Anthem sustains massive data breach, over 80 million victims affected
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February 5, 2015
It's reported this morning that hackers have stolen information on over 80 million of Anthem Inc. customers, in a large data breach that is among the biggest in U.S. corporate history.
The data stolen from the big insurance company includes names, birthdays, medical IDs, social security numbers, street addresses, e-mail addresses and critical employment information, including income data.
Anthem said there is no evidence that credit card or medical information was compromised. While damage is still being assessed, the compromised database contained up to 80 million customer records.
Formerly known as Wellpoint, Anthem is the second-largest health insurer in the United States. The company operates plans including Anthem Blue Cross, Blue Shield Amerigroup and HealthLink.
Anthem pledged to individually notify current and former customers if their data has been stolen, and by late Wednesday evening, some members reported receiving e-mails from the insurer informing them of the breach.
Anthem will offer free credit monitoring and identity protection services to affected customers.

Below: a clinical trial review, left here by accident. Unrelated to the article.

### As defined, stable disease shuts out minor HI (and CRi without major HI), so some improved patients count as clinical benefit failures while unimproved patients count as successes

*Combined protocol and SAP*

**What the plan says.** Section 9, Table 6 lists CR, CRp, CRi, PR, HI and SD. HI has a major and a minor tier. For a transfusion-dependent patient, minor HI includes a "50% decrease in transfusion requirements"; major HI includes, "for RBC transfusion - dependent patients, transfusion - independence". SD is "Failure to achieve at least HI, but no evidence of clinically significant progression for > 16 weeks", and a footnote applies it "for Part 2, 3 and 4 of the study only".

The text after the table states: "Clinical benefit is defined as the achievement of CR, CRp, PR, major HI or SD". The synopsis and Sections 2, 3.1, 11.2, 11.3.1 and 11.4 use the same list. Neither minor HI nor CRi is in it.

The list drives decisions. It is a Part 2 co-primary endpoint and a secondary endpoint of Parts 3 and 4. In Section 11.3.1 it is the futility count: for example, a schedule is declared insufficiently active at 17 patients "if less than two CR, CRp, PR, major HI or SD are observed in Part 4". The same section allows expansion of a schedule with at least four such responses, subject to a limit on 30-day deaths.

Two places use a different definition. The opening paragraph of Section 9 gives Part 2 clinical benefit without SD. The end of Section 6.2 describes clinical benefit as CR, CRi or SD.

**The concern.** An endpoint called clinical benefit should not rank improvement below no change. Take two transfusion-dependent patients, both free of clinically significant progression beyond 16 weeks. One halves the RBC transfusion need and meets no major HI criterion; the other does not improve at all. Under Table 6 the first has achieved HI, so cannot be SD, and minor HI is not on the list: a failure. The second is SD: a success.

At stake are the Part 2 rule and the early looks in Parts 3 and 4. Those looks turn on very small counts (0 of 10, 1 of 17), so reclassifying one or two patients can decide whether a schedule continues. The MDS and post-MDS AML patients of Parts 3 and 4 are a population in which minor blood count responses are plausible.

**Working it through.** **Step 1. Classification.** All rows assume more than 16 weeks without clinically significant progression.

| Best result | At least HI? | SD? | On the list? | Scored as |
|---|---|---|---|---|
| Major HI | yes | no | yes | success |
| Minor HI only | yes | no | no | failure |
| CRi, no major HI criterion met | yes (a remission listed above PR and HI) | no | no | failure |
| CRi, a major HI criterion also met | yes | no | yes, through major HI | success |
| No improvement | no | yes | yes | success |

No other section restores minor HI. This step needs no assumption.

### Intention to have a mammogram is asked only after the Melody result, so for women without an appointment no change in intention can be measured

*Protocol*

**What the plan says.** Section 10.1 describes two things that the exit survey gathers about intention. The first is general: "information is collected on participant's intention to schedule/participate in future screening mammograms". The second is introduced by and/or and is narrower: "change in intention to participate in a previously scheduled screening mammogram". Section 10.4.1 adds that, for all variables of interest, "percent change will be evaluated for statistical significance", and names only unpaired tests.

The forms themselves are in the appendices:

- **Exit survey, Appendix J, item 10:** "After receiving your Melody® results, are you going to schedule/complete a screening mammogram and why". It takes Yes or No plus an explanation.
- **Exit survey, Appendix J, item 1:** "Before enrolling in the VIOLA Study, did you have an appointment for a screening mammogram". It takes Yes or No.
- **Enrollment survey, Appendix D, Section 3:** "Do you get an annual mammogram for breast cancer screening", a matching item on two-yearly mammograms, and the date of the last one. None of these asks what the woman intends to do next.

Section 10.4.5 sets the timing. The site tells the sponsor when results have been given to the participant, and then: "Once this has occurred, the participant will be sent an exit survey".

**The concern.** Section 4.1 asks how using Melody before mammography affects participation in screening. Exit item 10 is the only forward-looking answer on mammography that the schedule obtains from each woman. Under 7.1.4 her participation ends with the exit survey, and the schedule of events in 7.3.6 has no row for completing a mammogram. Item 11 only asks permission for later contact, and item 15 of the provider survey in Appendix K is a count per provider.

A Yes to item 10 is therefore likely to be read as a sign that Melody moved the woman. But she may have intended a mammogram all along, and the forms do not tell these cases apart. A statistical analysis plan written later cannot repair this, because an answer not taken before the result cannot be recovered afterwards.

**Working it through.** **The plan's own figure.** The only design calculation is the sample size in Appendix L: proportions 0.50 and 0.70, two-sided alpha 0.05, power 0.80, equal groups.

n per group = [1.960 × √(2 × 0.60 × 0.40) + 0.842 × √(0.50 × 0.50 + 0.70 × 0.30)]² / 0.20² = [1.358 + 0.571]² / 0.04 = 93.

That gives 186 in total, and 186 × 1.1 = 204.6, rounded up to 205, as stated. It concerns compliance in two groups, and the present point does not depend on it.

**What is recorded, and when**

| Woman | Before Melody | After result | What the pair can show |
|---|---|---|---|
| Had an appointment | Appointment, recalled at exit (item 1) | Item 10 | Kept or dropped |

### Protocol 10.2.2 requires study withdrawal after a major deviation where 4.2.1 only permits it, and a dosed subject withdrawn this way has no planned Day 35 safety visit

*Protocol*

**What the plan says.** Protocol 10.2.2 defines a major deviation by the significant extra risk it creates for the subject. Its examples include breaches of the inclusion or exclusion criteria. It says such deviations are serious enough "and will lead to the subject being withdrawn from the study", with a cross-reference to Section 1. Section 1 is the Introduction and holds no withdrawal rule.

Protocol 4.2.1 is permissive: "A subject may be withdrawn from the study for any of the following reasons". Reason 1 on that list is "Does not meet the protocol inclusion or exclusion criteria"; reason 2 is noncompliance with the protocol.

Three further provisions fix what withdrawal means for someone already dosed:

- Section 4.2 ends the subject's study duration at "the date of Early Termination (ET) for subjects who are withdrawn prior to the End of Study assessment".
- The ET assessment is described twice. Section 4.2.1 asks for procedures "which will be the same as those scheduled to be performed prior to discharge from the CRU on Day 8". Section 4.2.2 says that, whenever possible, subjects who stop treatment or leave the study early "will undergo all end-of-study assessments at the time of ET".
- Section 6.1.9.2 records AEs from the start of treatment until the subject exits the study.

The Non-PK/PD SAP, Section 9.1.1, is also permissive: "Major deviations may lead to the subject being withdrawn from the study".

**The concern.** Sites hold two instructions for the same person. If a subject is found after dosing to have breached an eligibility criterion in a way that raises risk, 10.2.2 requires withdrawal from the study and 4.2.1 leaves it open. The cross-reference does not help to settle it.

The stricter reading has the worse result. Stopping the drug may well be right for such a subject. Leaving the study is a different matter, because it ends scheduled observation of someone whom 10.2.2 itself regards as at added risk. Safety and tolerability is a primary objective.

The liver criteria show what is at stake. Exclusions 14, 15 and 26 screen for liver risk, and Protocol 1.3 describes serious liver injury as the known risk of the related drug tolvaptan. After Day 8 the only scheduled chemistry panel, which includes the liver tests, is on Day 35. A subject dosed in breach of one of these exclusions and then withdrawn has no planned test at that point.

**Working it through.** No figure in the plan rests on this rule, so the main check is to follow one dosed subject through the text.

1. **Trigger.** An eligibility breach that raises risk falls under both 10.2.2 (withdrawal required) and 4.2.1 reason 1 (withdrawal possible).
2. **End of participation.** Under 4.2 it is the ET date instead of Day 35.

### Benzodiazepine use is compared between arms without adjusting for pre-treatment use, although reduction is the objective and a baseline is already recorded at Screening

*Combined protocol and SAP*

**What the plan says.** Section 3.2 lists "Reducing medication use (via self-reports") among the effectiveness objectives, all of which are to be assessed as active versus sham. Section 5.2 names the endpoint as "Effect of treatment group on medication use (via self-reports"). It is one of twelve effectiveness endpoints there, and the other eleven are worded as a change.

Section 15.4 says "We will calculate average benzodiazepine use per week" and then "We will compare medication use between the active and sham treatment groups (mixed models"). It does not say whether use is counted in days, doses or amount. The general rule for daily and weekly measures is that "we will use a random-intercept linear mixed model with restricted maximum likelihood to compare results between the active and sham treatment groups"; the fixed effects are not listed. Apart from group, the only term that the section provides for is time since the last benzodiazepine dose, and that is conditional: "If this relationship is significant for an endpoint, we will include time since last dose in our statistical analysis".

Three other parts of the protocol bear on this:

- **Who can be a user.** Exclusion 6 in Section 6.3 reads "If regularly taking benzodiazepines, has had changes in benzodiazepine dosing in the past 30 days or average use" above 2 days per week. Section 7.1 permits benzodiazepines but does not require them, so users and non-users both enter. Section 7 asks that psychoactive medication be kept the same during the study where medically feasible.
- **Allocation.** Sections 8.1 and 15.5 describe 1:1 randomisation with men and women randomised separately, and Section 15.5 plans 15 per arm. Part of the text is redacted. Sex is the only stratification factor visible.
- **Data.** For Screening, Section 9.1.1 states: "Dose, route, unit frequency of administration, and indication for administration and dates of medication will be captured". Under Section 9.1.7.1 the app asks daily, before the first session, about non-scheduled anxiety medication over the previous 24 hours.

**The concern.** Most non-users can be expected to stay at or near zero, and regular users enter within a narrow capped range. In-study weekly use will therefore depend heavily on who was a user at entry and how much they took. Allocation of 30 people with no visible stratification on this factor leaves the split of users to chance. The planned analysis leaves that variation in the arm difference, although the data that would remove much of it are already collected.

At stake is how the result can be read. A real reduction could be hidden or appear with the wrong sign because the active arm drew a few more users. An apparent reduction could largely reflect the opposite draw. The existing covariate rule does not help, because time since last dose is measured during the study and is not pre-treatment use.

"Anthem's own associates' personal information was accessed during this security breach. We join you in your concern and frustration, and I assure you that we are working around the clock to do everything we can to further secure your data," said CEO Joseph Swedish.
To be sure, Anthem said the massive data breach resulted from a "very sophisticated external cyber attack," and that law enforcement agencies were still working to identify the perpetrator (s).
The company has retained Mandiant, a leading cybersecurity firm, to help in the investigation.
The insurer is the latest in a series of several companies to suffer severe data breaches in the recent past.
In 2014, hackers obtained credit card data for over 40 million Target shoppers, as well as personal information -- including names, addresses, phone numbers and e-mail addresses -- for 70 million customers.
Records have also been stolen from Neiman Marcus, JP Morgan Chase, Experian, eBay, and Home Depot.
The FBI said that it was aware of the intrusion, and was investigating the matter in detail. The agency also praised Anthem's decision to quickly address the security breach.
"Anthem's initial response in promptly notifying the FBI after observing suspicious network activity is a model for other companies and organizations facing similar circumstances," the FBI said. "Speed matters when notifying law enforcement of a security intrusion performed by hackers."
Source: Anthem Inc.
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